The good news is your car insurance should still cover you if you are involved in an accident after curfew. But there's a catch...
Curfews. As long as lockdown is with us, we need to be aware of what those cut-off times are. Of course, life happens, and you might find yourself in a situation where you're on the road when you shouldn't be. What if, horror of horrors, you're in an accident? Does that mean your insurer will automatically reject your claim? Happily, even without a permit, you will most likely still be covered by your car insurance.
Exclusions refer to scenarios in which your car insurance claim is automatically rejected. A very good example is if you are tested at the scene of the accident and are found to be over the legal blood-alcohol limit. Or if you were to let your younger brother have a spin in your car even though he doesn't even have his learner's licence yet... and he crashes it.
The list of exclusions in car insurance documents can be lengthy, and it is always worth wading through the fine print (you might need a strong cup of coffee) and familiarising yourself with the specific exclusions. But representatives of car insurance companies have said that an incident during a national curfew is, in most cases, not automatically an exclusion.
Something as simple as having a broken taillight could be an exclusion. Most people don't always read up on what makes their car roadworthy or not. If you're in an accident and it's deemed you were not driving a roadworthy car because the taillight wasn't working, well, that could be an exclusion right there.
So let's say you're that one unlucky soul who has their car insurance claim rejected on the grounds that you were out and about at midnight without a valid reason and you feel your claim has been unfairly rejected. What are your options?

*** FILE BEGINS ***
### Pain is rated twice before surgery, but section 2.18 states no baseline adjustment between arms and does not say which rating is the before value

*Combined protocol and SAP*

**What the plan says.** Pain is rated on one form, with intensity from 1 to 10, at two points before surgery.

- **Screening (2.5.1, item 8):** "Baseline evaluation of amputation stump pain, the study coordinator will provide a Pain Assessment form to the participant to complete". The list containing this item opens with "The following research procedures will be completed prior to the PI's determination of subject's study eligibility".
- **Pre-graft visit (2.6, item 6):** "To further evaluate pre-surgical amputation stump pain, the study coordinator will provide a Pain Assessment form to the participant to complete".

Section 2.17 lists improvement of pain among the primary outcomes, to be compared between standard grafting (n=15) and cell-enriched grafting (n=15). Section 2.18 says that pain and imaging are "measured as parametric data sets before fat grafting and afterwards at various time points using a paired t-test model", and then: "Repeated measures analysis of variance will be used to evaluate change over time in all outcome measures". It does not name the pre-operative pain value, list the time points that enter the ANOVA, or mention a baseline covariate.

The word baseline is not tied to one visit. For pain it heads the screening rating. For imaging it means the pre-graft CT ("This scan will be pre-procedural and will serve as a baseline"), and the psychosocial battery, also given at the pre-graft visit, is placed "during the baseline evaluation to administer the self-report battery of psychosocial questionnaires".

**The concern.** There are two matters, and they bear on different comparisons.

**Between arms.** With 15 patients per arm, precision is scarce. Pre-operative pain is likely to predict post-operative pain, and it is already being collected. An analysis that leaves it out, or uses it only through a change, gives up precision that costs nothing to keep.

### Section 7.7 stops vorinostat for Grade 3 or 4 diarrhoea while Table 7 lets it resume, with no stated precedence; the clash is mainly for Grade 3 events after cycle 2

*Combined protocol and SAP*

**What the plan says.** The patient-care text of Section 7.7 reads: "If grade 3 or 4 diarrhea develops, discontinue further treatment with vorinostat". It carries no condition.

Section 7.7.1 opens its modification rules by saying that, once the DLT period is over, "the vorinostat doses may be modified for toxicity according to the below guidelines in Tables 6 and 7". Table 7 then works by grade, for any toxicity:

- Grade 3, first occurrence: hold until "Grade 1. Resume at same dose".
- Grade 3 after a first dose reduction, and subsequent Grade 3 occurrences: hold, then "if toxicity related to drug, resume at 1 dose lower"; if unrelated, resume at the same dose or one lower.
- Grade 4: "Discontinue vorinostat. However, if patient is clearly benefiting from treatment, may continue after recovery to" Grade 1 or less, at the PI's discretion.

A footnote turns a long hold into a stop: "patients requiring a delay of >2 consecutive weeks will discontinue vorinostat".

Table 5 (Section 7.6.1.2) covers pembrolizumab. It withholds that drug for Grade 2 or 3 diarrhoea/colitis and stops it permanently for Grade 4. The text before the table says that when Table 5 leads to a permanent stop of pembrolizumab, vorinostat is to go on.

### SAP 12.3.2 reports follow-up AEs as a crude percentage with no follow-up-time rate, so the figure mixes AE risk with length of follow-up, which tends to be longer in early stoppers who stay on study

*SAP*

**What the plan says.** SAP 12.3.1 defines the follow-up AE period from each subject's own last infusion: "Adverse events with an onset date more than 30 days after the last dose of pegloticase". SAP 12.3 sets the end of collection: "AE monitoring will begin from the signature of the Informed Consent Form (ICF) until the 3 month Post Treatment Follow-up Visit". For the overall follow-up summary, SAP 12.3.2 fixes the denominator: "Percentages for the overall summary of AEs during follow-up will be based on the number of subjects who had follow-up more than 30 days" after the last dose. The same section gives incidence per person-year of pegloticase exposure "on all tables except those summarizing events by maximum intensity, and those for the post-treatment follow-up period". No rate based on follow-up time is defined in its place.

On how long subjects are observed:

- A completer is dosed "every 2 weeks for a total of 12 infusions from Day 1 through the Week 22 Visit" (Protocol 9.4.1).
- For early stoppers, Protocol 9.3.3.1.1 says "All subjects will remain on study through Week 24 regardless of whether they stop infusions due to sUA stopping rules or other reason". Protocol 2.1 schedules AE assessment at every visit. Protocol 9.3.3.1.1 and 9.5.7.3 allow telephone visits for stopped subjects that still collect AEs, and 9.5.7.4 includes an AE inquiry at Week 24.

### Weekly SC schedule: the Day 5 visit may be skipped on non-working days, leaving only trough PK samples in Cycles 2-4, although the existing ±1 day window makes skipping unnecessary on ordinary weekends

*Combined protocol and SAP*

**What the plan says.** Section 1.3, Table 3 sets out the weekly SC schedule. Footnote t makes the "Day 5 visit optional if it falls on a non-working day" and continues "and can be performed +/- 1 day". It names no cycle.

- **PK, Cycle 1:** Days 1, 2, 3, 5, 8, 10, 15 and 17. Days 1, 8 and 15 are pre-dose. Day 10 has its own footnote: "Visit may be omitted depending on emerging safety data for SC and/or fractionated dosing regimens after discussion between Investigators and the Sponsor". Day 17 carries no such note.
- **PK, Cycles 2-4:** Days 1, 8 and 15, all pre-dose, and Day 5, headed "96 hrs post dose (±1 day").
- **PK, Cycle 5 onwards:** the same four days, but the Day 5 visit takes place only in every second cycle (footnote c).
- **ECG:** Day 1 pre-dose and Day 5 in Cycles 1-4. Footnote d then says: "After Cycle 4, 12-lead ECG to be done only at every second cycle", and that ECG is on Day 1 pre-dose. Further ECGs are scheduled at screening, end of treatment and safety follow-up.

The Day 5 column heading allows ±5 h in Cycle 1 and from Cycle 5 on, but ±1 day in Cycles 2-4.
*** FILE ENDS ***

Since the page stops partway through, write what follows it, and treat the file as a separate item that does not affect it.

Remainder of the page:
There are two ways to appeal the decision. Firstly, you may request that your insurer escalate the matter internally for review.
Secondly, you may approach the Ombudsman for Short-term Insurance.
In this case, Senior Assistant Ombudsman Peter Nkhuna says, 'we would investigate, establish material facts and, on the basis of the available evidence, adjudicate on the merits of the dispute.'
What factors might affect the ombudsman's decision? 'Facts, evidence, law and considerations of fairness and equity,' says Nkhuna.
The business model of an insurance company is to assess a pool of risk and a specific customer's risk, and, based on that, offer premiums that motorists can afford. Most insurers agree that driving after curfew does not materially affect the risk of an incident occurring and, therefore, cannot be used as the basis on which to reject a claim.
Additionally, large insurers are on record as saying they acknowledge that some customers may need to use their vehicles during curfew hours, especially in the case of emergencies.
Here's the catch, however. Most insurers agree that if a vehicle was used for legal purposes during curfew hours, even without the motorist holding an essential-worker permit, the claim arising from an accident should not be rejected. But if it can be proven that the motorist was engaged in illegal activity at the time, the insurer may have possible grounds to reject the claim.
It is important to remember that when the lockdown level states that alcohol sales are prohibited, it is illegal to transport any amount of alcohol in your car. While this has not been tested in court, it is technically possible for an insurer to reject a claim if the motorist was transporting alcohol at the time of the accident.
Are you one of those daredevil South Africans out there driving an uninsured vehicle? Use Hippo's comparison tool and get protected with car insurance that won't break your budget. We'll show you quotes from leading car insurers so you can quickly and easily find the one that's just for you.
This article is for informational purposes only and should not be construed as financial, legal or medical advice.